I will also be working with the glorious mHabitat team and trying to help the Leeds Care Record team to deliver the Person Held Record WITH the people of Leeds.

What else, I am not so sure.  The diary isn’t full but that is perhaps good for now.  There is a house to reclaim as mine, new chickens to bring to the garden.  There are books to read and blogs to write.  I have never had a greenhouse and I want to grow tomatoes and blooms like my Granddad did.

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Exciting, I guess.  But bloomin scary too!  Wish me luck!

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Regeneration of self


93789758 - thick ropes on a deck of navy ships in the port of bergenI have a strong personal identity and all my worlds tend to collide in to each other with a distinct lack of clear boundaries.  I don’t mean I am boundary-less, more that I am Anne, the wife and mum, strands that are bound around identities as a worker, a nurse, a digital nurse, a patient, a friend, a pet owner, and someone who wants to try to leave the world a slightly better place when I go.  I see the many strands of me bound together like a strong rope.  I completely love working with people and gain huge amounts from comradeship and social contact, these too are strong elements of my rope.

So here I am having finally handed in my notice and technically moving away from my existing role as Chief Nurse at NHS Digital.  I am so proud to say what I do now, yet I am walking away from that title in May.  I am not sure how much of the rope needs to unravel as part of that process.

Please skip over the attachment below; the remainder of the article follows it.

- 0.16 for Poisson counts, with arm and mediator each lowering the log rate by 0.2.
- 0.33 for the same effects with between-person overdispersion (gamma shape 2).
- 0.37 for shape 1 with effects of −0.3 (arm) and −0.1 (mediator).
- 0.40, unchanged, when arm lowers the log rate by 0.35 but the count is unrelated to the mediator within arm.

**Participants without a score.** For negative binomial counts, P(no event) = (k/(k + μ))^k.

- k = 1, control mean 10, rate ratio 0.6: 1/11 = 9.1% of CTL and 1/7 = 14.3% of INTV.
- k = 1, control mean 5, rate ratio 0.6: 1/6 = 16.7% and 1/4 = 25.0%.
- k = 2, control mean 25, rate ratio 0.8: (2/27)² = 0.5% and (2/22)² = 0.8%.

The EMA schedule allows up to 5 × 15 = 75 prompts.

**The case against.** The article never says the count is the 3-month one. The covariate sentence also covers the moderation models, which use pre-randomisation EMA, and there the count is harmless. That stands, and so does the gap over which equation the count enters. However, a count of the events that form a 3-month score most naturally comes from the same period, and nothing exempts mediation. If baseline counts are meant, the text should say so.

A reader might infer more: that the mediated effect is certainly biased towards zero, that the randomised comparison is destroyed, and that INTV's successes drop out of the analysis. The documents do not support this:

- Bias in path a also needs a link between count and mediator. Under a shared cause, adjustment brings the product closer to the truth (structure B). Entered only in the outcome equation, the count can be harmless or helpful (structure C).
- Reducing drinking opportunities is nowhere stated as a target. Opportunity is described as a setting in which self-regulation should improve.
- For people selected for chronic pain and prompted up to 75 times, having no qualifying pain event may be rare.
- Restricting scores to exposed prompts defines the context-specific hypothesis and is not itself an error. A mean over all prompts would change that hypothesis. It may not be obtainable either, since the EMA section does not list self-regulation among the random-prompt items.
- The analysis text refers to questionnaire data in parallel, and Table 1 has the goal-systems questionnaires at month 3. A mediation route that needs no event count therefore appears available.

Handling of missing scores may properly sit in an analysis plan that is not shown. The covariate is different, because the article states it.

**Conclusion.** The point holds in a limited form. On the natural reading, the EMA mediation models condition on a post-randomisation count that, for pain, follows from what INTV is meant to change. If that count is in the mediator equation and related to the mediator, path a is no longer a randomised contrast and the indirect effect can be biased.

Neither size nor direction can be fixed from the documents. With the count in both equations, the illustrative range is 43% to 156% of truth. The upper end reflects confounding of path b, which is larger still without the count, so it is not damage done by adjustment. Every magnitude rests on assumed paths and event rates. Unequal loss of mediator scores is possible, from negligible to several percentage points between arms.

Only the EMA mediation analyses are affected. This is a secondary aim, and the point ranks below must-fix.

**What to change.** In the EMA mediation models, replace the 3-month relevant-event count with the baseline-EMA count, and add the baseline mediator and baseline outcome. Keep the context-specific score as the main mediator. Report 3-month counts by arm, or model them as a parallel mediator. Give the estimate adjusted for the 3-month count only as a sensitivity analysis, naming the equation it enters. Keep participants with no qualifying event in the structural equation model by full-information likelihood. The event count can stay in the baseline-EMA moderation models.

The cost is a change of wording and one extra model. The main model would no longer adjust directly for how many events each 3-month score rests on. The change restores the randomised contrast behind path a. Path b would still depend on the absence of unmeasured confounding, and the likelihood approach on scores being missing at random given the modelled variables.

I am, I admit, a bit scared.

I know that I am not ready to stop working and think I have at least another decade where I want to do ‘stuff’.  I just can’t see yet what that means; what the new strands will be and how they will join my experiences and the other existing parts of my strong rope.  The thing is, I have worked since I was 16 years old; I only took 14 weeks off as maternity leave and I have had no other substantial periods of time off.  From the date I started work, to the day I finish this job will be 14,121 days.  Of those days, 12,892 of them have been working as a nurse. Those are big numbers.  No wonder my work identity is a strong component that runs through my life.

So, if now is a time for re-creating myself, I am worried that the rope may be bound too tightly.

I think I need to face a period of letting go.  I can’t be the same thing forever and it’s time for change, hopefully in a good way.  Then I need to face up to some new choices and new directions.  It should be the most exciting time, but the truth is I am already having sleepless nights, not worrying exactly, its more of a nagging anxiety about letting go.

I guess it’s normal, but I am finding the waiting time excruciating. I am terrible at endings and this one seems a mighty big one!  I usually ignore them and sort of slide into the next thing, avoiding goodbyes. I would prefer it to happen now with no extended waiting times. But patience and preparation are the name of the game right now, finishing things too.

I hope to blog about my new adventures, assuming they come to pass and want to get my writing juices flowing again, so my apologies for the self indulgent blog.

If you have made some major life changes in retirement, let me know and send me some words of encouragement and your tips!  I feel sure this is a common life stage problem!

saltburn

“Since when,” he asked,
“Are the first line and last line of any poem
Where the poem begins and ends?”
Seamus Heaney

 

Poem by Sophie Sabbage, The Cancer Whisperer,  Thank you.

poem